The relevance of communicative methodology for language teaching in South Africa

| March 17, 2014 | 0 Comments

By Bill Farquharson

Since the emergence of the communicative approach to language teaching in the 1970s, there has been a widespread adoption of the principle within Teaching English to Speakers of Other Languages (TESOL) methodology that language teaching should focus on the learners’ communicative proficiency, rather than mastery of grammatical forms.

Communicative competence

The scope of the communicative approach has expanded over the years, but retains the principle that the goal of language teaching should be communicative competence rather than linguistic ‘knowledge’ of a language. It offers tried and tested procedures for the teaching of language systems and skills that “… acknowledge the interdependence of language and communication”.1 In the multilingual context of South Africa, where learners are required to learn one or more ‘additional’ languages, a coherent approach to language teaching is needed across the raft of languages being offered in schools. While the communicative approach is traditionally associated with TESOL, the principles of the communicative approach can be applied to any language.

Three key elements are typically present in communicative language teaching:

1. Activities that involve real communication promote learning.

2. Language should be used for carrying out meaningful tasks.

3. Language should be meaningful to the learner.

The range of activities and exercises available to the teacher are practically unlimited, as long as they allow learners to engage in communication and involve themselves in processes such as negotiating meaning, information sharing, interaction and collaboration. Activities are often designed or selected to focus on completing pairwork or groupwork tasks that require the exchange and sharing of information or opinions between learners. Lessons are correspondingly learner-centred rather than teacher-fronted, and there is a strong emphasis on practice to develop communicative skills. The teacher’s role is no longer simply ‘expert model and instructor of language skills’ but that of a facilitator who assesses learners’ needs, manages group processes and caters to the learners’ emergent language. It is a responsive rather than dictatorial role.

The learners’ role, correspondingly, “…emerges from and interacts with the role of joint negotiator within the group and within the classroom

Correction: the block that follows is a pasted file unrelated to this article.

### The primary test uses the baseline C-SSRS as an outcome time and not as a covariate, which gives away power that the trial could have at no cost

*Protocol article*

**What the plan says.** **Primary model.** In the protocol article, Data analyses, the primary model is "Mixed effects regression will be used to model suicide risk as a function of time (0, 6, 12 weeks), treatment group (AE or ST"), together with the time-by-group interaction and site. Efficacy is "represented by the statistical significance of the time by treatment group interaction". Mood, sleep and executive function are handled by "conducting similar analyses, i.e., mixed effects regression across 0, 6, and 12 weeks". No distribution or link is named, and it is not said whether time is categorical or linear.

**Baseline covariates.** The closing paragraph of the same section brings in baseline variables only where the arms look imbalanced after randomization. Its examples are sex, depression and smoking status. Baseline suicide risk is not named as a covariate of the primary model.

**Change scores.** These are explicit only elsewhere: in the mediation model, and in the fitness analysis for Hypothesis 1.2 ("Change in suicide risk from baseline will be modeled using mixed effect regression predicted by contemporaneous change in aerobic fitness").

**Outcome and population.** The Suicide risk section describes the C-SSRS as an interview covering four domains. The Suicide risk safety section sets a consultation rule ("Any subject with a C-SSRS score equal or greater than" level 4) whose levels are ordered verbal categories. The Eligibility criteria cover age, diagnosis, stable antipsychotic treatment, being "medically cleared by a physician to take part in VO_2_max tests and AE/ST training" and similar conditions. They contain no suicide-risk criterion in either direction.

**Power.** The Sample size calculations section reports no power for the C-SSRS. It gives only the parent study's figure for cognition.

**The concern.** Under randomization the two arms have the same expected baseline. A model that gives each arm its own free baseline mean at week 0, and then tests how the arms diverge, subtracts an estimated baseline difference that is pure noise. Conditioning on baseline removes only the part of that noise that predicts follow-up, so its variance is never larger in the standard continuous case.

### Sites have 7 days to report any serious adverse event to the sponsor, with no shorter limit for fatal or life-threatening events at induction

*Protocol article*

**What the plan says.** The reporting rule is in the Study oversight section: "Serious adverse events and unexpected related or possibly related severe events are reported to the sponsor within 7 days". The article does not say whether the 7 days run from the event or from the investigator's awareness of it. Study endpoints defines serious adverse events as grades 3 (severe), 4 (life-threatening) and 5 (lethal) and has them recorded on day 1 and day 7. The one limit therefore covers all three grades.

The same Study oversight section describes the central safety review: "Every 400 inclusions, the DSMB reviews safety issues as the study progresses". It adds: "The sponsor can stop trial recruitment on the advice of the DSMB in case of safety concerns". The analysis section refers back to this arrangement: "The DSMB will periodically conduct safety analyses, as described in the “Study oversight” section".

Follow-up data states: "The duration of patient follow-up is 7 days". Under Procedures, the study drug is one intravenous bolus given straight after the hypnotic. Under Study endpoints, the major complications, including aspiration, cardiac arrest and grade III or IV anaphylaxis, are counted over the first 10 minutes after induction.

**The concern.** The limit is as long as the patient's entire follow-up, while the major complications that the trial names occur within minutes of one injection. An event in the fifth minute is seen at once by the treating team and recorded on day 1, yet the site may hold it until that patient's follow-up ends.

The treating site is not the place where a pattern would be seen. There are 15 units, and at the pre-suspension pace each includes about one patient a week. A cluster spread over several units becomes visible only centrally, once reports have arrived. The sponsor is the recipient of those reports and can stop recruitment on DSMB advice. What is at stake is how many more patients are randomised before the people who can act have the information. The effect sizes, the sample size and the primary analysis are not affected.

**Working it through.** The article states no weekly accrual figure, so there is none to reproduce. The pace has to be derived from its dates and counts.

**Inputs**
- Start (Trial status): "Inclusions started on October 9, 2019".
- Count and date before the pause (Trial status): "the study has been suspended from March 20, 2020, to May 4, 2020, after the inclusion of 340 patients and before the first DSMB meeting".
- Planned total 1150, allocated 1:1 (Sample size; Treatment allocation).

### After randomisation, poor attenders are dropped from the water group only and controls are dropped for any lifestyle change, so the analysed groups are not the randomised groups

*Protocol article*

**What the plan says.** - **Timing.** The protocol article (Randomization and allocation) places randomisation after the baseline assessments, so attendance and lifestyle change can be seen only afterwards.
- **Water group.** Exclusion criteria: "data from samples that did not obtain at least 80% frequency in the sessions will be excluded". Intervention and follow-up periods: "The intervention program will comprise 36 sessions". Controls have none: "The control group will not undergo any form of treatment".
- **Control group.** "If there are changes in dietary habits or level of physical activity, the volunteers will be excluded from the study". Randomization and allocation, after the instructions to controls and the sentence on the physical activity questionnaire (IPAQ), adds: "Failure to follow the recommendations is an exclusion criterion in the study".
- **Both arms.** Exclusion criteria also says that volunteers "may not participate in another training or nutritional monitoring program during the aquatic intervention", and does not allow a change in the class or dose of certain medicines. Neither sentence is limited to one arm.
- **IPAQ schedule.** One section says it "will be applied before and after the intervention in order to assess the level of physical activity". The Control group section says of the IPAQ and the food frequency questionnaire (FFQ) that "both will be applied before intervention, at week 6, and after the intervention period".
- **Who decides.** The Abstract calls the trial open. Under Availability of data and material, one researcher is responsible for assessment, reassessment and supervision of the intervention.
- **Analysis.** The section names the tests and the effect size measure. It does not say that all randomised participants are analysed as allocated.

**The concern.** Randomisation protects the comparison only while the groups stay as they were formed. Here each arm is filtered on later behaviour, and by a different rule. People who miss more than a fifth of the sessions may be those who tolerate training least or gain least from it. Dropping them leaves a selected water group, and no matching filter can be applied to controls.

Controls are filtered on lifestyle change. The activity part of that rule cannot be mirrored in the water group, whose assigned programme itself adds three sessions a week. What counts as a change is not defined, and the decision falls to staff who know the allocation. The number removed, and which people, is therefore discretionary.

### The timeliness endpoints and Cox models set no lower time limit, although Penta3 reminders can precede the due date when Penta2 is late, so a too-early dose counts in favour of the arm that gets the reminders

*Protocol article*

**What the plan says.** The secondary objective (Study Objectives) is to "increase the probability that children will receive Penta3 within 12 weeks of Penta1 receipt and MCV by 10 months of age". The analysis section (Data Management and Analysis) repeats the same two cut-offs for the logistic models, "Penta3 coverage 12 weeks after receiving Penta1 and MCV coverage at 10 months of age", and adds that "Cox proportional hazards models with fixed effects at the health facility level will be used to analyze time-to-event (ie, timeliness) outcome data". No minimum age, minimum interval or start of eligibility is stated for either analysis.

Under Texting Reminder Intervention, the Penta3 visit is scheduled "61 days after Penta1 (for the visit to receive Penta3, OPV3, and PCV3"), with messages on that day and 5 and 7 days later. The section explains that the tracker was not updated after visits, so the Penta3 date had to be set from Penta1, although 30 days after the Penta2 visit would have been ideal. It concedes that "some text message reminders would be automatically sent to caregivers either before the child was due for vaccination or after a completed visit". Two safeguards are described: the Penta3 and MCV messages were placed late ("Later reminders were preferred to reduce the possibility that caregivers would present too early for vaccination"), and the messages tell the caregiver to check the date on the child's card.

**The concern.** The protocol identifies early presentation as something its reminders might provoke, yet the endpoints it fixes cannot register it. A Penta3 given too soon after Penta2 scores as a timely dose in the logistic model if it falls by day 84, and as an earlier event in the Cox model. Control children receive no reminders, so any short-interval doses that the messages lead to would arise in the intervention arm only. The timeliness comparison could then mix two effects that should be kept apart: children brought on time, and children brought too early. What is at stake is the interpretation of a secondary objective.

procedures and activities which the group undertakes.”2

Practice activities

Given the wide variety of activity types suitable to a communicative lesson, it is not a simple matter to describe a typical communicative class. Lesson formats may vary, depending on the particular skills focus in each lesson. A common feature is the use of texts such as articles, recorded dialogues or short videos, which are used to engage the learners’ interest, expose them to language relevant to their needs, and help them notice salient features of this target language in terms of meaning and structure.

A lot of time is spent on practice activities that allow learners to develop accurate and confident use of new language. The efficacy of the communicative approach is reflected in its durability, as it continues to appeal to language teachers and learners after 40 years, but also in its adaptability, as it has been successfully implemented by schools and teachers in different cultural contexts across the globe.

The Department of Basic Education has also endorsed the approach to address a dearth of language teaching skills in South Africa through its Certificate in Primary English Language Teaching (CiPELT) 3 initiative in 2013, which will eventually also extend to the teaching of other languages.

Bill Farquharson is the coordinator of the Language Teacher Education Unit at the Wits Language School at the University of the Witwatersrand.

For more information visit, email or call +27 (0)11 717 4208.
1. Richards, J. and Rodgers, T. (2001) Approaches and Methods in Language Teaching. Cambridge: Cambridge University Press.
2. Breem, N. and Cazndlin, C.N. (1980) ‘The essentials of the communicative curriculum in language teaching.’ Applied Linguistics, 1 (2), pp. 89–112.
3. See, for example:

Category: Autumn 2014

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